Saturday, January 31, 2009

Matt Kirkham's Lost Museums

In the Tea Museum

Before she slipped her peachblossom sash
through your nosering, you wouldn't be led.
You'd brewed up a storm from dried shit and straw,
clattering down the ramp through the stumbling yells
of the abattoir lads. Wasn't it frosty
beneath your hooves, the lobby's marble floor?

Before she guided you by her right little finger
back through the wreckage, her left hand
clasping her loosened gown over, you'd been the kind
to rush at your two-horned reflection, shattering
display cases, acting out ambiguities,
dragon or charger, lion or unicorn.
But weren't your imaginary matadors
just panicked visitors, dropping
their freetrade Earl Grey for you to stamp on?

Before your all-black and glassy eyes
took in her porcelain face, you'd shown
no discrimination. You'd trampled Wedgwood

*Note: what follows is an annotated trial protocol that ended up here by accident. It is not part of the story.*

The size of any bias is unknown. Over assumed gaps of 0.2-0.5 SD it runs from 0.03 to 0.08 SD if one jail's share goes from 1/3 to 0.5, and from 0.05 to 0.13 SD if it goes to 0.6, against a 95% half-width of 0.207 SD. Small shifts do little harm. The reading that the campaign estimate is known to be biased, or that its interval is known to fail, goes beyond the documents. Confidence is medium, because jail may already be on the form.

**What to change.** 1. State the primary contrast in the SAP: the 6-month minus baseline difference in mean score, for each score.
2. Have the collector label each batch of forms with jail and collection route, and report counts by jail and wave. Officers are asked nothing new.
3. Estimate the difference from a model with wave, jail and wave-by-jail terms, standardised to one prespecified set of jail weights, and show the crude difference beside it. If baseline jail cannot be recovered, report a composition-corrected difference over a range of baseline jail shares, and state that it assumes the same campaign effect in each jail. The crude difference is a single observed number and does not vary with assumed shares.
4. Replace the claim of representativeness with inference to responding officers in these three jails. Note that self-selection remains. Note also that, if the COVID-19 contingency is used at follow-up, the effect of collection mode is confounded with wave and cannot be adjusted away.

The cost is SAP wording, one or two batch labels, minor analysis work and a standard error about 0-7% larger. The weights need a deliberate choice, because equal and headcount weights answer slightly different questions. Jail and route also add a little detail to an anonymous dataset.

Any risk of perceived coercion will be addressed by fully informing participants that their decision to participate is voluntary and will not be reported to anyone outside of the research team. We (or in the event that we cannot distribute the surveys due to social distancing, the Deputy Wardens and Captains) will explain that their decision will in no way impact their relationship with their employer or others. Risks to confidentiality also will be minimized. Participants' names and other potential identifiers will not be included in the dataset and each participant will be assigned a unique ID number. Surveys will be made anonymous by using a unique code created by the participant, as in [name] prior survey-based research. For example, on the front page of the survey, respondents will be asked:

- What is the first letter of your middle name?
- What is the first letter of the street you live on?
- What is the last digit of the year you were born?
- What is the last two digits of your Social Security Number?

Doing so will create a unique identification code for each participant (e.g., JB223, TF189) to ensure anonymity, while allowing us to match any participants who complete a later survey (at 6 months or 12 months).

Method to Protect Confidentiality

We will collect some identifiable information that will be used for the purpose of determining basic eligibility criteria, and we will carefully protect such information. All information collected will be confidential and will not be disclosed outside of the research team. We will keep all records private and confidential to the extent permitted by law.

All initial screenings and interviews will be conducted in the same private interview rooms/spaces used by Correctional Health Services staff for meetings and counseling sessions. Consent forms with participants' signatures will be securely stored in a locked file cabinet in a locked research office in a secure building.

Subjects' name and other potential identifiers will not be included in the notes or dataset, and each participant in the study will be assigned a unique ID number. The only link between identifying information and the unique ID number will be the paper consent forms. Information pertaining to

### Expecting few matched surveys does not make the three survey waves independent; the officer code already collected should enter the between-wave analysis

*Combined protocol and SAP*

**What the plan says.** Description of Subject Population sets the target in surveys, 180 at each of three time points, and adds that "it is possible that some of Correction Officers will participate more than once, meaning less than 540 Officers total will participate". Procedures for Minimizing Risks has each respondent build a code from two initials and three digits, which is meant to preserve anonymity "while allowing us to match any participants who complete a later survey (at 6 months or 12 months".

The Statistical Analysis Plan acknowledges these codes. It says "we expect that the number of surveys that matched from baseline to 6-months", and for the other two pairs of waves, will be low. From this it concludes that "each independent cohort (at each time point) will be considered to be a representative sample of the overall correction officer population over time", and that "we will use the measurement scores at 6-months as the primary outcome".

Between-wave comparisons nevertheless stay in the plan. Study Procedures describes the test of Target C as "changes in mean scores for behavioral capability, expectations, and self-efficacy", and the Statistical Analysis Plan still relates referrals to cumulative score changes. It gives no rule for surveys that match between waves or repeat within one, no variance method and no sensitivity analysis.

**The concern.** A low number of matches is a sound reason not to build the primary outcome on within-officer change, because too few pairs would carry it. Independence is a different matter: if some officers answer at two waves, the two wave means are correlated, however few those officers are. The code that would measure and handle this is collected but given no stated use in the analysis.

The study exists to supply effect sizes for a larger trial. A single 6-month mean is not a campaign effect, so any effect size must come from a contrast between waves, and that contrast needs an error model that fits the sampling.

and novelty teapots in Hollywood faces.
Chests of Assam and Lapsang Souchong
you'd splintered, and the model clipper,
the racket sending the kimono'd girls
scurrying from their ceremonies, one two three,
your bull years cocked at the stories whispered
in the tiny paired pattering of their size fours.
Didn't security, stirred from his cuppa,
lock you in before they could find the last geisha?

After the debris settled, as you stood four-hooved and still,
the CD of that bamboo-flute still playing somewhere,
before she'd made a left-horned unicorn of you,
the last unbroken teapot gently rocking,
blue-white, on your right horn, you highstepping after,
gingerly, where china had lodged in your hooves,
hadn't she held the steaming cup to your nostrils
with its peachflower scents and its underscents
of soil turned beneath Himalayan foothills,
earth where your hoofprints are holy?

- Matt Kirkham, from The Lost Museums

Been reading Matt Kirkham's delightful 2006 collection, The Lost Museums, which is one of those rare collections that combine a strong overarching concept (each poem is a description of, or set in, an imaginary museum) with individual poems of beauty and stand-alone power.

You can hear a number of other poems from the collection here.

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